生命地球科学研究群 生物資源科学学位プログラム Pangda Sopha Sushadi
I knew about wildlife conservation activities at Picchio, a non-profit conservation organization (NPO) in Karuizawa, from the videos they uploaded on Youtube. It turned out to be a valuable experience for my short internship in early October. I had the opportunity to be directly involved in the management of the conflict between humans and Japanese black bears (Ursus thibetanus) in Karuizawa, which is the main activity of this organization.
During my 7 days there, I learned several strategies to reduce bear invasions into residential areas, including management of trash bins and buffer zones. Picchio put radio transmitters on the bears around Karuizawa so they could be tracked by telemetry and monitored every night to make sure they were far enough from human settlements. No less than 30 bears were monitored in a single night, and I was blessed to be able to take part in one occasion, which although tiring but very rewarding. We also analyze fecal samples that are routinely collected from the forest to predict the black bear's feeding preferences in certain seasons.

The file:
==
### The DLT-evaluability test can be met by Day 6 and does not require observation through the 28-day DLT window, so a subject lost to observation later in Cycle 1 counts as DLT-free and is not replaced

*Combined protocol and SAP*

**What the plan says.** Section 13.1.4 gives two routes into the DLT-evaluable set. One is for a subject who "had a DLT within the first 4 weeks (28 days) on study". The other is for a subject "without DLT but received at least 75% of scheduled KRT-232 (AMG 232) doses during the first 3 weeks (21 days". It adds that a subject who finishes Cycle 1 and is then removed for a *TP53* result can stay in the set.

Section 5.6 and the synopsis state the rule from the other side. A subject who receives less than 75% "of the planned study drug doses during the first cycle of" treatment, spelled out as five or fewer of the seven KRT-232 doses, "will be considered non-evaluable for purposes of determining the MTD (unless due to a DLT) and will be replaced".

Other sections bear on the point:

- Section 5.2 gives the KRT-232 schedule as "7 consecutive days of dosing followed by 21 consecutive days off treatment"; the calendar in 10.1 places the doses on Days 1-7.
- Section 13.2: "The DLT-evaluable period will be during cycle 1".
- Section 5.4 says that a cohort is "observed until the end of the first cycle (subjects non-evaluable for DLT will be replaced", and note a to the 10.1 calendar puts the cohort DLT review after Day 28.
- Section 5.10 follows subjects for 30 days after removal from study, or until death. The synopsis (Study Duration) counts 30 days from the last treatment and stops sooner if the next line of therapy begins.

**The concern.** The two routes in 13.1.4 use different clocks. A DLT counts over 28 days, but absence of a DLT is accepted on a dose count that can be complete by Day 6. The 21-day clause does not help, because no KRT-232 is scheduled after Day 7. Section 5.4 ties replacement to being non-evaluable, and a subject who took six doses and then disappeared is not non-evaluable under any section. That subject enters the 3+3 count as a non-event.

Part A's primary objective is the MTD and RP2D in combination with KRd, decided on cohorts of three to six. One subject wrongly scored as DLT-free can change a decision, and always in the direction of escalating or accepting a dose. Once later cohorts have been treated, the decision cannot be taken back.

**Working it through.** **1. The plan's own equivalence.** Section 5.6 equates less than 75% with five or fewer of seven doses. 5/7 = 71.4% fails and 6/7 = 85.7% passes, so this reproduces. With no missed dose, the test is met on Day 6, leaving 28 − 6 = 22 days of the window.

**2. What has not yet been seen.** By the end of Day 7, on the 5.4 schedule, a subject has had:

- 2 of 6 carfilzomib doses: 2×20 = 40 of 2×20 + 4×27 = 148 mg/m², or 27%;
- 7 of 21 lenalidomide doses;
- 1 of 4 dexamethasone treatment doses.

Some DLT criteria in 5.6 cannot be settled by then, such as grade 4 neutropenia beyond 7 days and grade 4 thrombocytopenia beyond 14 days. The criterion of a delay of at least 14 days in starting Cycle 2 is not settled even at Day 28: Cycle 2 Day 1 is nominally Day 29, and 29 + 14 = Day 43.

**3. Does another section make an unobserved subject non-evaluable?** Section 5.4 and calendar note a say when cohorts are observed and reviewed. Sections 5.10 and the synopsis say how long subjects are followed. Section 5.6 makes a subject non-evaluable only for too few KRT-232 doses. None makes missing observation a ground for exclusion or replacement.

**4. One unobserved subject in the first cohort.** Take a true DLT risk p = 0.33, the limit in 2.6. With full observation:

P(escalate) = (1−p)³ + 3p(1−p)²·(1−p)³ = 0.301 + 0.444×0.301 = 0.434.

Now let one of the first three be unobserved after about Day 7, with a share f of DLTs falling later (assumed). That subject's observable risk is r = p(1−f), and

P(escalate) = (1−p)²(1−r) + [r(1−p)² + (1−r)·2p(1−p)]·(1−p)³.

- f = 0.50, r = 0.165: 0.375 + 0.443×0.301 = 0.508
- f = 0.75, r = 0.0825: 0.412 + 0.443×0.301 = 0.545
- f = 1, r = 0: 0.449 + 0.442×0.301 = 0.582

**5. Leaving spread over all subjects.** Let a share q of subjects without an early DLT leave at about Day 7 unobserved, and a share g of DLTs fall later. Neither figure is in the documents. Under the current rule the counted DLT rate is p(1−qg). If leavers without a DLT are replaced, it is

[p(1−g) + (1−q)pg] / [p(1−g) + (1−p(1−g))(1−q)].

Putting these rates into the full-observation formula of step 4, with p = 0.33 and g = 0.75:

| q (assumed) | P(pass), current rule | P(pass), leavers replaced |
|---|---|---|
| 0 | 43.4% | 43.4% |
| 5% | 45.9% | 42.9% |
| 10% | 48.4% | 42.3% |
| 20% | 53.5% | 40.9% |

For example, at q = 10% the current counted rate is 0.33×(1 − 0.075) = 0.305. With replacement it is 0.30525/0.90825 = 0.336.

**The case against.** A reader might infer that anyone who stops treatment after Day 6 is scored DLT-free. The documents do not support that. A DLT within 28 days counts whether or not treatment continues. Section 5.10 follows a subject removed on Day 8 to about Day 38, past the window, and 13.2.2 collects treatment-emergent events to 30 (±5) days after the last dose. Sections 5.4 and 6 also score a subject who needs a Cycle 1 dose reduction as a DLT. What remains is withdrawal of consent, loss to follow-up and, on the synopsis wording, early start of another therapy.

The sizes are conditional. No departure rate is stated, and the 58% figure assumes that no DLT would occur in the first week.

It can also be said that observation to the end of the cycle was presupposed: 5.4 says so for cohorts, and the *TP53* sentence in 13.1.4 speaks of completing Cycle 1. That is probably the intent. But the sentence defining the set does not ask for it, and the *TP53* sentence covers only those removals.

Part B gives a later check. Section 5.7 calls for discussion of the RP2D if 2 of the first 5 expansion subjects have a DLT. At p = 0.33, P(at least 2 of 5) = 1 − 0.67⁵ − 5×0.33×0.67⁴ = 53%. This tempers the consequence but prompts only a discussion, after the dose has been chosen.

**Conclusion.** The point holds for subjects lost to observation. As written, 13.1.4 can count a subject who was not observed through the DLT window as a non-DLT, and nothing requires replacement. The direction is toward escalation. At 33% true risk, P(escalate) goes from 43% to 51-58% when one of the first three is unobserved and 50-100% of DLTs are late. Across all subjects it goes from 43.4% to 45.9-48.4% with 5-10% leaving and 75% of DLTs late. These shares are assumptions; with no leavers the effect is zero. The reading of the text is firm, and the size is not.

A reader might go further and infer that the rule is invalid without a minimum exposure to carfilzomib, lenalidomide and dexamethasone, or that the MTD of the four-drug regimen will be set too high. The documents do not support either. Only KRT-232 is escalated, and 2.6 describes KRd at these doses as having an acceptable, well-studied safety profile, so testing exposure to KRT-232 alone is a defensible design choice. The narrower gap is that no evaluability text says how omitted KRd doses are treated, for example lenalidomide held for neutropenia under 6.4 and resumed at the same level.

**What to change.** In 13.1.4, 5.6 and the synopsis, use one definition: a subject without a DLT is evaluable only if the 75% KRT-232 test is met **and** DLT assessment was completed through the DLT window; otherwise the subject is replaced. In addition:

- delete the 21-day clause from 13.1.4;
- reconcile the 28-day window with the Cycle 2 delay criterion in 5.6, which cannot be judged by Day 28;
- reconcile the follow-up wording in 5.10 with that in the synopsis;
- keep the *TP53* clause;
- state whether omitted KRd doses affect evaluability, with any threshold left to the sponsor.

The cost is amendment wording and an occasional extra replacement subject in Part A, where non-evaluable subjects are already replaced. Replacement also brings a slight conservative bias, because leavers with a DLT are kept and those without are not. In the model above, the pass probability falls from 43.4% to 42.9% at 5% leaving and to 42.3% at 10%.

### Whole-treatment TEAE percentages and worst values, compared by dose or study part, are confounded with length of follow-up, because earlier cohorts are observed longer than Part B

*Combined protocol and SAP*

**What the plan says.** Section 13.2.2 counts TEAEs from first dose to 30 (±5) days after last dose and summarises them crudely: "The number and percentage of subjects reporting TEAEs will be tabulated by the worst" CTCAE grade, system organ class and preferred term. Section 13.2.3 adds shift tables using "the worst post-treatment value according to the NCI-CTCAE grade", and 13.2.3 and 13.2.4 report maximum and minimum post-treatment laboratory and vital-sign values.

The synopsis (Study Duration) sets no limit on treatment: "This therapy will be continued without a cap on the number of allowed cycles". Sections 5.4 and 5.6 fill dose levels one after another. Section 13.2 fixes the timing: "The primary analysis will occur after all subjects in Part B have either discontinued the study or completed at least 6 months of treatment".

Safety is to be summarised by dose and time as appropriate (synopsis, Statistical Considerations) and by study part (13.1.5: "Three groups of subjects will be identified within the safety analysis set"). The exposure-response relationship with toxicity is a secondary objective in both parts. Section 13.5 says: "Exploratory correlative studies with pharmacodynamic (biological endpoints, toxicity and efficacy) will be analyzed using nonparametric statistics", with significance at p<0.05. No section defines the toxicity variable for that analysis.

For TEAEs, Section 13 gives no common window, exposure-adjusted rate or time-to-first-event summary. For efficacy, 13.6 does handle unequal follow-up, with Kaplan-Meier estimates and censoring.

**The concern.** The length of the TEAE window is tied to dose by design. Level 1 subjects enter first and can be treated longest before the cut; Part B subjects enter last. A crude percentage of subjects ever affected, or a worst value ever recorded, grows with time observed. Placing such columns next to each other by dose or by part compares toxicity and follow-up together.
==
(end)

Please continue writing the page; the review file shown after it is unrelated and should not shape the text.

Most memorable, of course, is the first-hand opportunity to meet and study Japanese black bears in its natural habitat. I had the opportunity to rescue a mis captured bear to be relocated and released to a safer place. We also collected some samples from the bear for further lab analysis, but of course all were done under anesthesia without hurting the bear. Not to forget the opportunity to directly observe bear winter's den and its behavior prior to hibernation, which is very useful for wildlife management and conservation, especially the Japanese black bear in Karuizawa.
The photo is personal documentation. Credit to Picchio